Ooh, me too! Also loved the Zingerman’s Guide to Great Service book. They so walk the talk.

    The whole “be your authentic self” is pretty common advice in internet-land but I think it’s one of those things that people try to consciously implement as a “marketing strategy”, when what they really need to do is lay off the strategy and just do what they’d do if no one were watching.

    But man, trusting that is hard.

  6. joyce lukaczer
    Twitter: fontsitediva
    says:

    tee-hee … 16 yrs ago i spent 2 months as a patient in the research wing of the u of mich hospital in ann arbor … first best return was saving-my-life, second best return was zingermans take-out-delivery :)

  7. Willie Hewes
    Twitter: williehewes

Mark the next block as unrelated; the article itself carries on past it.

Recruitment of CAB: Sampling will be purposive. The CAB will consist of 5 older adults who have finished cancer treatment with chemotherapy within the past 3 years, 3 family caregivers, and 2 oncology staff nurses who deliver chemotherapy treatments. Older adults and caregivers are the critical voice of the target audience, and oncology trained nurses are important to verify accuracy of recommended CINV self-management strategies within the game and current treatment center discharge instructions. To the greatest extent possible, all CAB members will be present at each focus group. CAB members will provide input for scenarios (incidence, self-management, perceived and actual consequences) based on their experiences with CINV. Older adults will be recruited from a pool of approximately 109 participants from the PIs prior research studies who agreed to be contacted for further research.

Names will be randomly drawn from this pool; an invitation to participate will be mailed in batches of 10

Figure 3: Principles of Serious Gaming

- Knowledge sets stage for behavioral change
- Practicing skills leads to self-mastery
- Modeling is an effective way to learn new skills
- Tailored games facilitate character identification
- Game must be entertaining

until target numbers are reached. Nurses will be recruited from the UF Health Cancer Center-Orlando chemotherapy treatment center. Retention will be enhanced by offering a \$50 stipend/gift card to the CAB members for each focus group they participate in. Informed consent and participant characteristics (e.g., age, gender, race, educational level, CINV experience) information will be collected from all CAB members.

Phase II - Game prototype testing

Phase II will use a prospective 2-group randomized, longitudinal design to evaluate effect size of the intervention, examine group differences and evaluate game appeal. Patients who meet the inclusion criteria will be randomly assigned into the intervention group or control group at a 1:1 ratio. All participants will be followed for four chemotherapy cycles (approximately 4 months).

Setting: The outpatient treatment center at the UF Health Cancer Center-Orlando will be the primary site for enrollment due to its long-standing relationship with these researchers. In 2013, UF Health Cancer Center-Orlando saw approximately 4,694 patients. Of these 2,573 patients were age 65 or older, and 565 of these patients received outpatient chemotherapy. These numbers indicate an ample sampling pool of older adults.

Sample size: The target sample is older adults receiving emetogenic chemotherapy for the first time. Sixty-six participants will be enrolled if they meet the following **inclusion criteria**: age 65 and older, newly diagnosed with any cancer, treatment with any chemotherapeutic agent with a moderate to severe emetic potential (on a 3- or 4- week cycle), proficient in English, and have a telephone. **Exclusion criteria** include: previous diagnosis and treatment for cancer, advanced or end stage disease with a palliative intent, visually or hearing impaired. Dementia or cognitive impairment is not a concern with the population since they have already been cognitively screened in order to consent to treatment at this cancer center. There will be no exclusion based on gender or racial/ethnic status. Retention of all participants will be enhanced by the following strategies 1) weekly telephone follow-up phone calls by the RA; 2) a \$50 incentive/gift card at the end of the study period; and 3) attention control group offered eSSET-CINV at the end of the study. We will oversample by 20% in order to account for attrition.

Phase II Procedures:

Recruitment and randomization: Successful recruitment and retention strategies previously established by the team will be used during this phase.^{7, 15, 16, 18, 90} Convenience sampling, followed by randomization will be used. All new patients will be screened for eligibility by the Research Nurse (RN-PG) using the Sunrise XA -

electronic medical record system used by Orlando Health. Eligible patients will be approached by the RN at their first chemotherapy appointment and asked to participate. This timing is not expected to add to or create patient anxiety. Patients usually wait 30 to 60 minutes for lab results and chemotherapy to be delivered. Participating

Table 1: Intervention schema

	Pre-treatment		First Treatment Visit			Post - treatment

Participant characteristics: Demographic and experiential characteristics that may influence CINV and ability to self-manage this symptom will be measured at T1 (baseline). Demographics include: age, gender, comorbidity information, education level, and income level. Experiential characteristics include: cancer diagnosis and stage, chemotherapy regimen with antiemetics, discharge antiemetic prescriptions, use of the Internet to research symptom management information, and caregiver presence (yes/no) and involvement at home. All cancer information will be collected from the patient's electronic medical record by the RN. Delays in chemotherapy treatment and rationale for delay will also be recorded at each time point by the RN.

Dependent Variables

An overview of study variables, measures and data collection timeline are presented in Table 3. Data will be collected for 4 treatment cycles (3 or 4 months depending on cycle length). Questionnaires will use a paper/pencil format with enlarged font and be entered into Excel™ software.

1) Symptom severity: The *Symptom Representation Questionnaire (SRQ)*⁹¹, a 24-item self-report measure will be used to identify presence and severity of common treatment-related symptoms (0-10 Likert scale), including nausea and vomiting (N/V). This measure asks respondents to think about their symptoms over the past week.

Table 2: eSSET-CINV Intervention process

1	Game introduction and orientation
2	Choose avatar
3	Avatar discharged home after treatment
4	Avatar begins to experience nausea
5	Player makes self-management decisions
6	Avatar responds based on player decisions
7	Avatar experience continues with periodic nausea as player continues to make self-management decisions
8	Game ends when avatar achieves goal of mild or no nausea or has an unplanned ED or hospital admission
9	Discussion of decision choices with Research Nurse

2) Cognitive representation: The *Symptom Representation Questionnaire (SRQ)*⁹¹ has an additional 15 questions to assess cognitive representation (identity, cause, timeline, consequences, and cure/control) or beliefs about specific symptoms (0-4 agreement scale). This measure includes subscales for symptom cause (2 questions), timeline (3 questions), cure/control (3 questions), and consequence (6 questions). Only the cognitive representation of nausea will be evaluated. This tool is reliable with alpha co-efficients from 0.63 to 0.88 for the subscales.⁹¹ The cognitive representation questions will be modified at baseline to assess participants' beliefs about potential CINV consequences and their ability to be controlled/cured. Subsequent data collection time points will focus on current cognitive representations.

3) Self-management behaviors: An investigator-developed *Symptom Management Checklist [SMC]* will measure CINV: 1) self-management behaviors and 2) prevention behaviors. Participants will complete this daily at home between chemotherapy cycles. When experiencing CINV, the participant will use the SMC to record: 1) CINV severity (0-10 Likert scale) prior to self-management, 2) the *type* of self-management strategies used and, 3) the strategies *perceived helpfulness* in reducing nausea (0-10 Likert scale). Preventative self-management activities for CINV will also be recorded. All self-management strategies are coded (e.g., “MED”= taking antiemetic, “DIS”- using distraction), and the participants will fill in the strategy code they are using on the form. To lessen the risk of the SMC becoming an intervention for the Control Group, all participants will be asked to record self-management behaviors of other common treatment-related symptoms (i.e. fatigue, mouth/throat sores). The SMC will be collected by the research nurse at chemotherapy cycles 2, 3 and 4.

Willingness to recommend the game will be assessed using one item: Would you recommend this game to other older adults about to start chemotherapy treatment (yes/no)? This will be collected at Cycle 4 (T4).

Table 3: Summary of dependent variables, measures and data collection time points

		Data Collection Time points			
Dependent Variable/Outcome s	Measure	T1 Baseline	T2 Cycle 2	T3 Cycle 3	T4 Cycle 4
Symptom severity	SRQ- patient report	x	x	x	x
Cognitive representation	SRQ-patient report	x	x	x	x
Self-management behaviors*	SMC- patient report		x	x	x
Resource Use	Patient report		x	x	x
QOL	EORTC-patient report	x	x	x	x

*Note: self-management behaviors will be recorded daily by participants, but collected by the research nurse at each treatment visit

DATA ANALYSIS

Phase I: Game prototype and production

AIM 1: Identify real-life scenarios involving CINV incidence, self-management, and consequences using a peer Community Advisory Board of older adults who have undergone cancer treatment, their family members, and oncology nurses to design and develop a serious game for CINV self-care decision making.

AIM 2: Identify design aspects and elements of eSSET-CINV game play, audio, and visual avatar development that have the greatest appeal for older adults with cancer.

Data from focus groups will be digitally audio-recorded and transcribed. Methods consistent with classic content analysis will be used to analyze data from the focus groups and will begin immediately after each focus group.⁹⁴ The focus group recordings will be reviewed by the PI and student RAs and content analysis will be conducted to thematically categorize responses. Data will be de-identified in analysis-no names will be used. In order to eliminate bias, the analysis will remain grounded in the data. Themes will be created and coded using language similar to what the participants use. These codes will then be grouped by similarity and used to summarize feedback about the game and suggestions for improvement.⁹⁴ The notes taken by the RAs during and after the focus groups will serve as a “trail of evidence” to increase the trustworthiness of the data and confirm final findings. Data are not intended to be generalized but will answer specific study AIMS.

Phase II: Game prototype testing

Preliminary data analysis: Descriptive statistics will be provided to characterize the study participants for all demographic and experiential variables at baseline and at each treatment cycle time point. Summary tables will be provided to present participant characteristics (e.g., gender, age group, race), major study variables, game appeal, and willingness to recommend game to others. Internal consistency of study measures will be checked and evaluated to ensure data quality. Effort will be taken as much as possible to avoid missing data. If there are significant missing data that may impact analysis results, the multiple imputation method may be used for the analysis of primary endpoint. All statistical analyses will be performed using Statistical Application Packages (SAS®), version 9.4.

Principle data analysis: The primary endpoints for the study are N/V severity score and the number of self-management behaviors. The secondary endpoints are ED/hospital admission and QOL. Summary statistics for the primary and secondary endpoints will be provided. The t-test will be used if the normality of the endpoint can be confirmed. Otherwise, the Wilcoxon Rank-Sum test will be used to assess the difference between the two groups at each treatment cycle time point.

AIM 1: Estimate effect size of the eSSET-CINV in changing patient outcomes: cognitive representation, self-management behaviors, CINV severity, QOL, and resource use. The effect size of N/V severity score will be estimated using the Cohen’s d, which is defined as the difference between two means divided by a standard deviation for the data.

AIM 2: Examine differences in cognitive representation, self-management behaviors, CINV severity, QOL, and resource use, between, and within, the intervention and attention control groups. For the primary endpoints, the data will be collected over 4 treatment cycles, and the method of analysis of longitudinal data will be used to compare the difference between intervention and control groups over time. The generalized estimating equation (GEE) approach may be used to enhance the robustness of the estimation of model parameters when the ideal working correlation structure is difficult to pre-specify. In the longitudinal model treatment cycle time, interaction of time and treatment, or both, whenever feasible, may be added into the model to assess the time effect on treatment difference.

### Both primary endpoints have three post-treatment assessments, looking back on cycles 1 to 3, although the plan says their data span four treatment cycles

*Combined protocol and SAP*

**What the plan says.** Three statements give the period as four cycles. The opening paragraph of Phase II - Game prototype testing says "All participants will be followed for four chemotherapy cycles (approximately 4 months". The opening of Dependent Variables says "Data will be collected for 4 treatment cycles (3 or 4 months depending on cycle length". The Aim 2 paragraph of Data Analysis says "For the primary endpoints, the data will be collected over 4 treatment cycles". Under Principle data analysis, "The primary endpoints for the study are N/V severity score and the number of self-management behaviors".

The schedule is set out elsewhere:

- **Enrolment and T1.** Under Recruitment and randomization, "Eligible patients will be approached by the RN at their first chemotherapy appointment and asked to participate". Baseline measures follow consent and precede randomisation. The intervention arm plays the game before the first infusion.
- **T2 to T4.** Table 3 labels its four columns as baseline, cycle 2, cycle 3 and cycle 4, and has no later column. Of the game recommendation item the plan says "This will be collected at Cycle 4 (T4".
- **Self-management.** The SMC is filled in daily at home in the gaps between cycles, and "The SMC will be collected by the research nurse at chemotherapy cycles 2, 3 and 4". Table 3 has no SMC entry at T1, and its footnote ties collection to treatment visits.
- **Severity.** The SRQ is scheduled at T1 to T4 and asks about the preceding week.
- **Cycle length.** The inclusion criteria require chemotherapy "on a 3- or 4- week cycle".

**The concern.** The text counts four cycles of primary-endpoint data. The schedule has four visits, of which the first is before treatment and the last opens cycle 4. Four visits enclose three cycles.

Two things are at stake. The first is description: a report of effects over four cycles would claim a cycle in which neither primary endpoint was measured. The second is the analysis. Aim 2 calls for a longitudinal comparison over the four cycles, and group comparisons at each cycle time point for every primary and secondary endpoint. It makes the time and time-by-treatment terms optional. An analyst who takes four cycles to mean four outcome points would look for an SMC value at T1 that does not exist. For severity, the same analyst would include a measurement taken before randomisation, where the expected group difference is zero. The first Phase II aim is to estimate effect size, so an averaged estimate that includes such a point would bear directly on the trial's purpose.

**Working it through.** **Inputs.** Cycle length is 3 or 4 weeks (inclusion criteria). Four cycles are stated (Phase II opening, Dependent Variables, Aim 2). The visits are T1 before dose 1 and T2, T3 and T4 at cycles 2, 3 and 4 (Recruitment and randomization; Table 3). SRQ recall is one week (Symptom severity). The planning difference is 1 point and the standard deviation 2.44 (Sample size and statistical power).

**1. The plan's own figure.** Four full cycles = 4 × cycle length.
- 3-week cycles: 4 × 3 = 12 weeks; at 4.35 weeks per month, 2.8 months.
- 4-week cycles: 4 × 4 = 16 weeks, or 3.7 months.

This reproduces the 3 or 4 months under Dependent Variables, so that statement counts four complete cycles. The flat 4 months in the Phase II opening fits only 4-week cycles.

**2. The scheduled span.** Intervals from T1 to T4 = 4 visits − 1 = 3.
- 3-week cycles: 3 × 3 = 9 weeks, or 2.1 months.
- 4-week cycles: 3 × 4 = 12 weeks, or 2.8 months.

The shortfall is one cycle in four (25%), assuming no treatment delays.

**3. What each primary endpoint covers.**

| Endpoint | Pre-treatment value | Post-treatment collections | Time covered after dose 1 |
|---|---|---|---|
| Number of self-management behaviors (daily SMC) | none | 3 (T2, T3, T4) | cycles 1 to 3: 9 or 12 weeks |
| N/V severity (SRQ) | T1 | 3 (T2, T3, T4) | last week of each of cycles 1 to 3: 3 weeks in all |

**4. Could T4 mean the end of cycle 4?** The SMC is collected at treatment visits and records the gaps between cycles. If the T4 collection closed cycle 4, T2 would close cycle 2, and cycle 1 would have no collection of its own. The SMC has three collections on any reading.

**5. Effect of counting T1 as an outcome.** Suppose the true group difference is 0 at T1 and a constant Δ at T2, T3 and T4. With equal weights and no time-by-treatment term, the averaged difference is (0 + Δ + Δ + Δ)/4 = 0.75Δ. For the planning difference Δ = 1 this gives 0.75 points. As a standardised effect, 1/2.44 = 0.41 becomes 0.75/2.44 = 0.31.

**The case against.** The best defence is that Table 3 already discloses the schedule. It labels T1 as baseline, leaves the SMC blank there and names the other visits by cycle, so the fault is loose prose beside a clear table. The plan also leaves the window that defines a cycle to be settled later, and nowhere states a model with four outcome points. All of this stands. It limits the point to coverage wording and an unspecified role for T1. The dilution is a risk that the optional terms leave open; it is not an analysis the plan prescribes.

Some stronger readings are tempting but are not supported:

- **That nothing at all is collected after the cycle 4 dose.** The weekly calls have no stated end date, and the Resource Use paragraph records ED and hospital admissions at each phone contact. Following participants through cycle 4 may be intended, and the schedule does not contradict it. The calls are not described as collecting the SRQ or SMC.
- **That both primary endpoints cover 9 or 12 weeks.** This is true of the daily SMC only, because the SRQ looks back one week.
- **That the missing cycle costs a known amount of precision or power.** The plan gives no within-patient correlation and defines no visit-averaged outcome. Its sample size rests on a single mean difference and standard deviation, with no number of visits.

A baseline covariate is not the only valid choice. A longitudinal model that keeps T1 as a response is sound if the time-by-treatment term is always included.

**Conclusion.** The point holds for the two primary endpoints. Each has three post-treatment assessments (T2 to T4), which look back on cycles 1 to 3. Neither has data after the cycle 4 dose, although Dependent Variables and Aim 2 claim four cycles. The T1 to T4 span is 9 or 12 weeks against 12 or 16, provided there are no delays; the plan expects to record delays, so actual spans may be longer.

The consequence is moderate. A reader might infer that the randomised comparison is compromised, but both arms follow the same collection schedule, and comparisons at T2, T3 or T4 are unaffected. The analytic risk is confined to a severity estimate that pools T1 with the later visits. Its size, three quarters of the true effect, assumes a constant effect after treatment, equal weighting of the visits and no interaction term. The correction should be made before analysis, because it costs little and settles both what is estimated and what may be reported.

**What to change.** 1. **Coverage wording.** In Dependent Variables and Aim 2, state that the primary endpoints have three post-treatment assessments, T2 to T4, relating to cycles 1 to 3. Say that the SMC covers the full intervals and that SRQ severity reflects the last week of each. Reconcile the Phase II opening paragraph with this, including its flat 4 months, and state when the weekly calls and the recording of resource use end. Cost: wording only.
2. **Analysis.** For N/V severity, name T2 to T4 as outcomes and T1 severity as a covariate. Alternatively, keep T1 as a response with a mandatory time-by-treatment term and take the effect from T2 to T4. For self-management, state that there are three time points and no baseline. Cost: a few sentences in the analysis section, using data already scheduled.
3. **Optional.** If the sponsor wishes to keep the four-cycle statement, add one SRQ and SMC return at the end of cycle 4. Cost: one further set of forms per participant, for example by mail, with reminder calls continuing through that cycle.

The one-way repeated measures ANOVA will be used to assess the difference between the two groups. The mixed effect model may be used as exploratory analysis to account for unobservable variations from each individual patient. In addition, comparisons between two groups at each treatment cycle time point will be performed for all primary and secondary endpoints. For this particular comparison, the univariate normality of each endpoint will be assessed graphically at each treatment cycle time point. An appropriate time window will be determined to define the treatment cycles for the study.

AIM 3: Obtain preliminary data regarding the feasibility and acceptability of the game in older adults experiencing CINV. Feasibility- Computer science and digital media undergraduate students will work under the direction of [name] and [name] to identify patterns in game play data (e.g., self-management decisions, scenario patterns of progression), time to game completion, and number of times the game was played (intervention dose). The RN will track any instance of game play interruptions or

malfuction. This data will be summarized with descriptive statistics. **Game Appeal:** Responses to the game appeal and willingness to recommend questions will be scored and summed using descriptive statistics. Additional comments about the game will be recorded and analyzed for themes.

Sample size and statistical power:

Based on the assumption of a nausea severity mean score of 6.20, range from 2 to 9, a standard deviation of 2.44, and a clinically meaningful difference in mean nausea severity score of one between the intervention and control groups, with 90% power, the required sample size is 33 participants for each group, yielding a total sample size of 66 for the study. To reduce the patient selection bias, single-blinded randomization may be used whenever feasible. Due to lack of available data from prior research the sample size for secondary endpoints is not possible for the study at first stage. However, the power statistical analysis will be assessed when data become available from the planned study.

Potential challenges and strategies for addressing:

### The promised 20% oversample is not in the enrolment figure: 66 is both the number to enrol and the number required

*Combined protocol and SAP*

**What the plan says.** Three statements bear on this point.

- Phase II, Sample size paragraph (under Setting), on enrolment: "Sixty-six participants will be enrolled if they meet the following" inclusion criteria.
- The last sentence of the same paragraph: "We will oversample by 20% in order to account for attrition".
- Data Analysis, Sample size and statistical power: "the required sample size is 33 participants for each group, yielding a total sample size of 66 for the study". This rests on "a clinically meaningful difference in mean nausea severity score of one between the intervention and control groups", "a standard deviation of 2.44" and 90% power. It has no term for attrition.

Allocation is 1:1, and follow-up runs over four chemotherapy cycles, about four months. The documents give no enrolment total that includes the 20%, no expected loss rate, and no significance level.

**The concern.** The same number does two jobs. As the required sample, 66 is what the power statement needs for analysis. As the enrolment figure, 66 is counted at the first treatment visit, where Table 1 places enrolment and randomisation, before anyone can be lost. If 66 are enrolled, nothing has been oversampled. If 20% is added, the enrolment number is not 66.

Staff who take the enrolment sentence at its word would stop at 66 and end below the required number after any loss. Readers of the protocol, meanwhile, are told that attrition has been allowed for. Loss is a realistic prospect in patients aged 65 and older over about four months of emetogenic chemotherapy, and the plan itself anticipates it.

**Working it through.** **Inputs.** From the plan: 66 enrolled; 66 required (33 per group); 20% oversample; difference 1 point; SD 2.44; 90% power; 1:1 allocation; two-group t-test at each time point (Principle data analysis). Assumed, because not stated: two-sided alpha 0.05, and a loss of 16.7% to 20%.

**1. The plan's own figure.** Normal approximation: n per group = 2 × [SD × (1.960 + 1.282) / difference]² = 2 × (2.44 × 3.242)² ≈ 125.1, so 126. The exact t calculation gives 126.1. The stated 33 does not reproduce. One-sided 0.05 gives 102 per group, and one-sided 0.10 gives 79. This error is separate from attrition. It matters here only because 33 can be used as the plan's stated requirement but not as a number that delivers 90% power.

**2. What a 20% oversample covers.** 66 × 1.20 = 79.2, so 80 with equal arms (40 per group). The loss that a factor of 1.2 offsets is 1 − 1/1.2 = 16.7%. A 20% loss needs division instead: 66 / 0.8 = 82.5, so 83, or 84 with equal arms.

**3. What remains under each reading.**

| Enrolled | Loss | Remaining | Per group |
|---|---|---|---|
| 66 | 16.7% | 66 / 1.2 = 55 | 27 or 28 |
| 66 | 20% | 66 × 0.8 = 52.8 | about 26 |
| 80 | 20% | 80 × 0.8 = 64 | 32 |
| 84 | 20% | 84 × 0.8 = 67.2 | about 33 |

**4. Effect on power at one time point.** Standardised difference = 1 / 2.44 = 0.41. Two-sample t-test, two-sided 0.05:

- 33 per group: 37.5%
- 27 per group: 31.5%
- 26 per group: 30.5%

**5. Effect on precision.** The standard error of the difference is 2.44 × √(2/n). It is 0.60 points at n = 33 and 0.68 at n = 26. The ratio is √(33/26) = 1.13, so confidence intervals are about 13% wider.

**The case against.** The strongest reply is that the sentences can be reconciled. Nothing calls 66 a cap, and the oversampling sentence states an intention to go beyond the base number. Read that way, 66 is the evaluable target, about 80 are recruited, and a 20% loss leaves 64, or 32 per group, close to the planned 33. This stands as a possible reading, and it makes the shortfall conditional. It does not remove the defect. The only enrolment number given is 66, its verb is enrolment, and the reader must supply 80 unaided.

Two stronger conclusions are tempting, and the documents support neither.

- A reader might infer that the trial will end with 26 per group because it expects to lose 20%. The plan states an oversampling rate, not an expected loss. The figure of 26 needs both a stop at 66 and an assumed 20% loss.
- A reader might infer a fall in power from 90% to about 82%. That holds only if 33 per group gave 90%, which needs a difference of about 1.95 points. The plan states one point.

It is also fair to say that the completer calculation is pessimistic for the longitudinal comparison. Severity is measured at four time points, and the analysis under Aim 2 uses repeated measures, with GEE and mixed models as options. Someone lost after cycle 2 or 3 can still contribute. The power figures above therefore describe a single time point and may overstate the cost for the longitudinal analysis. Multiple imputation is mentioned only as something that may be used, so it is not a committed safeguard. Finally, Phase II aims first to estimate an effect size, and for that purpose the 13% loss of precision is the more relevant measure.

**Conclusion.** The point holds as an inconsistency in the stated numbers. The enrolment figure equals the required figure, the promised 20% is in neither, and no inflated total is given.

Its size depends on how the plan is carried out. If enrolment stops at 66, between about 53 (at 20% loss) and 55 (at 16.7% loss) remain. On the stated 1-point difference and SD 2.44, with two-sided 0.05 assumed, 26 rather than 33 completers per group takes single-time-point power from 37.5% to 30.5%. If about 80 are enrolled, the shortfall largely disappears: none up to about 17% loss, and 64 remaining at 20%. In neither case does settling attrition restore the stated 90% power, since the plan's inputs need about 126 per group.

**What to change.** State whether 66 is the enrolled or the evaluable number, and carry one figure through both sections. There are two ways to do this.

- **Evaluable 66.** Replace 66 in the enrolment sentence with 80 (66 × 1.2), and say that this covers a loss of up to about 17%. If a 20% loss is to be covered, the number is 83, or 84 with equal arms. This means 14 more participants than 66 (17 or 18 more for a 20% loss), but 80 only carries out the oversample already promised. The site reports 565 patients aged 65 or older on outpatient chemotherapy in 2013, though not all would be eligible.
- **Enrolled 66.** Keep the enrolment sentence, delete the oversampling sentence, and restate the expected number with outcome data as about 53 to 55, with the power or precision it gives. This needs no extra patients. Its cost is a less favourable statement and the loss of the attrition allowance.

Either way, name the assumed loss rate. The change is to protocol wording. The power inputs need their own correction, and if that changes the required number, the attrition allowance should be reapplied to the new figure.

says:

    Oh, wow! Grampy’s DESK turns into a CAR! That’s awesome!

    Otherwise that’s a pretty disturbing piece of cartoon history. But then, most of Betty Boop is.

    I don’t know if Lush operates in America, but I think it’s a good example of a company that fakes authenticity pretty well, until you scratch the surface.

    I used to love them, until I started wondering about their font. Their signage looks handmade/personal, but it has a particular font. It’s the same in any Lush shop anywhere in the country, and my Lush folk in my local shop had nothing to do with how their shop looks.

    And then I realised good shampoo doesn’t have to be that expensive.

    It still works on a lot of people though, far as I can tell.

    Willie Hewess last blog post..New Collective: Sinister Squid

  8. Pamela Belding says:

    I watched Betty Boop with my 8 year old son this morning!!! He was clearly disturbed to see the man hurting the animals and then completely cheered when he saw the ‘bad guy’ get his come-uppance! I’m learning alot about authenticity by watching my son. Thanks for helping to create my lesson for the day! You ROCK!!